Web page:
Struggling with the proof of Fermat's little theorem

I am working through Dirichlet's proof of Fermat's little theorem.

I am at the stage where I am trying to prove that: $(a, 2a, 3a, ..., (p-1)a) \mod p$ is a rearrangement of $1,2,3..., p-1$.

In the proof it is written that this can be shown by considering $ra$ and $sa$ and showing that $ra$ and $sa$ must be distinct: $ra \not\equiv sa \mod p$ where r and s are arbitrary coefficients of $a$.

However I do not understand why this is valid. I it would have to be proven that: $ra \ne sa$ rather than $ra \not\equiv sa\mod p$

• $\Bbb Z_p$ is a field, so $U(p) = \Bbb Z_p \setminus 0$ is a multiplicative group, and we have $aG=G$ for $a \in G$. I'm just kidding. – Kenny Lau Aug 30 '17 at 3:20
• What are "ra" and "sa"? – Omnomnomnom Aug 30 '17 at 3:25
• arbitrary coefficients of a – Nav Hari Aug 30 '17 at 3:28
• arbitrary multiples of $a$. – Eric Towers Aug 30 '17 at 3:30

3 Answers

The claim is that the list of residues $$1 \cdot a , 2 \cdot a , \dots, (p-1) \cdot a \pmod{p}$$ is a permutation of the list of residues $$1 , 2 , \dots, (p-1) \pmod{p} \text{.}$$

At this point in the proof, we must know that $p \not \mid a$, since otherwise, the first list is a list of $p-1$ copies of $0 \pmod{p}$ which quite evidently is not a permutation of the second list.

If the "multiply by $a$" map is a permutation, then since the domain and range of the map have the same finite cardinality, the map is injective. By contraposition, if the map is not injective, it is not a permutation.

For purposes of contradiction, suppose the "multiply by $a$" map is not injective. Then there must be two distinct multiples of $a$ in the first list that are equal, call them $ra$ and $sa$, where $r \neq s$. We find $$r a \equiv s a \pmod{p} \text{.}$$ (If you know the integers modulo $p$ are a field, then cancel $a$ from both sides, see $r \equiv s$, observe both of these are in $[1,p-1]$, an interval containing at most one representative from each equivalence class modulo $p$, so they are equal. Otherwise, ...) This says $(r-s)a = ra - sa = k p$ for some $k \in \mathbb{Z}$. Since $p$ is prime, either $p \mid (r-s)$ or $p \mid a$. We have previously observed $p \not \mid a$. Since $r-s \in [1 - (p-1), (p-1)-1] = [2-p, p-2]$, we must have $|r-s| < p$, so if $p \mid (r-s)$, $r-s = 0$, a contradiction. Therefore, the "multiply by $a$" map is injective and the first list of residues above is a permutation of the second list.

If we had $ra\ne sa$, that would still leave the possibility that $ra-sa$ is a multiple of $p$, since $ra$ and $sa$ can have a difference greater than $p-1$. If that were true, then we would have $ra\equiv sa\pmod{p}$, which would mean the multiples of $a$ would not form a complete residue system. Do you see how that's a problem?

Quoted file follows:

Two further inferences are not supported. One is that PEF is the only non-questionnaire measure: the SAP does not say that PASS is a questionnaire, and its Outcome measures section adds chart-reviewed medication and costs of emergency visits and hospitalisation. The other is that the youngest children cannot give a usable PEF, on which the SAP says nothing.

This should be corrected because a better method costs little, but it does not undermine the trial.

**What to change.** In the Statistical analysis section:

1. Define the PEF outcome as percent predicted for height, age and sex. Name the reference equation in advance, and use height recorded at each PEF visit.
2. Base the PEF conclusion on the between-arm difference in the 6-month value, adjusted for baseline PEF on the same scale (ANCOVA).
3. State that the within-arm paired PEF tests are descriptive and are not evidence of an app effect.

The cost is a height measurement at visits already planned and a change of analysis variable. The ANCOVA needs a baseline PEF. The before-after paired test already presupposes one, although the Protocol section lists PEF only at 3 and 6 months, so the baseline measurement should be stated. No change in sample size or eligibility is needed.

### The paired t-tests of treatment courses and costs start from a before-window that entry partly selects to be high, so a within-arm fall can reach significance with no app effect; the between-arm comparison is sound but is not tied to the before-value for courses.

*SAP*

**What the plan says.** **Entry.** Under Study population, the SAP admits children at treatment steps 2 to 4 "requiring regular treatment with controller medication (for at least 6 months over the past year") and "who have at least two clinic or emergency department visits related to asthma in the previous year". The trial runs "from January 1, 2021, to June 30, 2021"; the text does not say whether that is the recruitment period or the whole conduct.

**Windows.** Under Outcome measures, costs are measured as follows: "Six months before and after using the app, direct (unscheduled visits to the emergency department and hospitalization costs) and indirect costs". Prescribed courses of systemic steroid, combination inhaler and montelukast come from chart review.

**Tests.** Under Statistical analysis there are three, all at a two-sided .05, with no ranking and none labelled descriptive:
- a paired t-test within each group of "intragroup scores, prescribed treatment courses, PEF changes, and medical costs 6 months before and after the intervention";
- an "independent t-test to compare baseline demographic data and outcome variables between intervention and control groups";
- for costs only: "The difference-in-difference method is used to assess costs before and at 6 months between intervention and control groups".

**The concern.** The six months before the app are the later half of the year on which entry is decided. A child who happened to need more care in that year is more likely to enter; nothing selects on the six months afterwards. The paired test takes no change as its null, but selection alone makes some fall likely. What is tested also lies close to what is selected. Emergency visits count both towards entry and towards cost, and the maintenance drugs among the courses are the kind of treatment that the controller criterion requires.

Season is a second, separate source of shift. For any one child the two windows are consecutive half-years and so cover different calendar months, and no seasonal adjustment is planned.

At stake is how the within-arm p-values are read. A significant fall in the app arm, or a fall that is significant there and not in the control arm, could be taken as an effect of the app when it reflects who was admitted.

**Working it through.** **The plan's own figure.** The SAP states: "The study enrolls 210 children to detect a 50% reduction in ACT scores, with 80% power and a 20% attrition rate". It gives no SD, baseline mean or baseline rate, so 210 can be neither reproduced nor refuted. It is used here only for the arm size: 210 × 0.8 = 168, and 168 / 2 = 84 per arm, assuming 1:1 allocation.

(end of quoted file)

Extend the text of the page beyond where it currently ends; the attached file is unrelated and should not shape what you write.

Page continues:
The confusion here seems to be over notation. When we write:

$$a\equiv b\pmod{p},$$

we are not saying that $a$ is what you get when you reduce $b$ modulo $p$. We're saying that, modulo $p$, the numbers $a$ and $b$ are the same. For example:

$$12\equiv 27\pmod 5$$

is a true statement. The $\pmod5$ at the end doesn't apply to the $27$; it applies to the $\equiv$ sign. What that statement really means is that $12-27$ is a multiple of $5$.

Thus, what you are meaning when you say "$ra\pmod{p}\ne sa\pmod{p}$" (which is not a generally accepted notation), is precisely what we mean when we write $ra\not\equiv sa\pmod{p}$.

• How come it is not: ra (modp) ≠ sa (modp), which would mean the residues are never the same? Surely that is what needs proving? – Nav Hari Aug 30 '17 at 13:27
• Numbers can be unequal and have the same residue. For example, $2\cdot 5 \ne 3\cdot 5$, but they have the same residue modulo $5$. – G Tony Jacobs Aug 30 '17 at 13:29
• Oh wait, I see what you're asking. The notation $ra \pmod{p}$ isn't really used in this context. We use $\pmod{p}$ to describe an equivalence, not a number. – G Tony Jacobs Aug 30 '17 at 13:32
• What does that mean? – Nav Hari Aug 30 '17 at 13:33
• The notation $a\equiv b\pmod{p}$ means that $a$ and $b$ are in the same residue class, because $p$ divides $a-b$. The notation $a\pmod{p}$ simply isn't used in number theory. – G Tony Jacobs Aug 30 '17 at 13:36

If $ra \not\equiv sa \pmod{p}$ then $ra \ne sa$. But incongruence mod $p$ is the key property because that's what equality means in $\mathbf{Z}_p$. If we take two elements $[x], [y] \in \mathbf{Z}_p$ then $[x] = [y]$ if and only if $x \equiv y \pmod{p}$. Here $[x]$ denotes the equivalence class of $x \bmod{p}$.

Maybe it will help to see an example. Take $p = 5$ and $a = [2]$. Then

$$\Big([1][2], [2][2], [3][2], [4][2] \Big) = \Big([2], [4], [1], [3] \Big).$$

So multiplication by $[2]$ corresponds to the permutation

$$\begin{pmatrix} 1 & 2 & 3 & 4 \\ 2 & 4 & 1 & 3 \end{pmatrix}.$$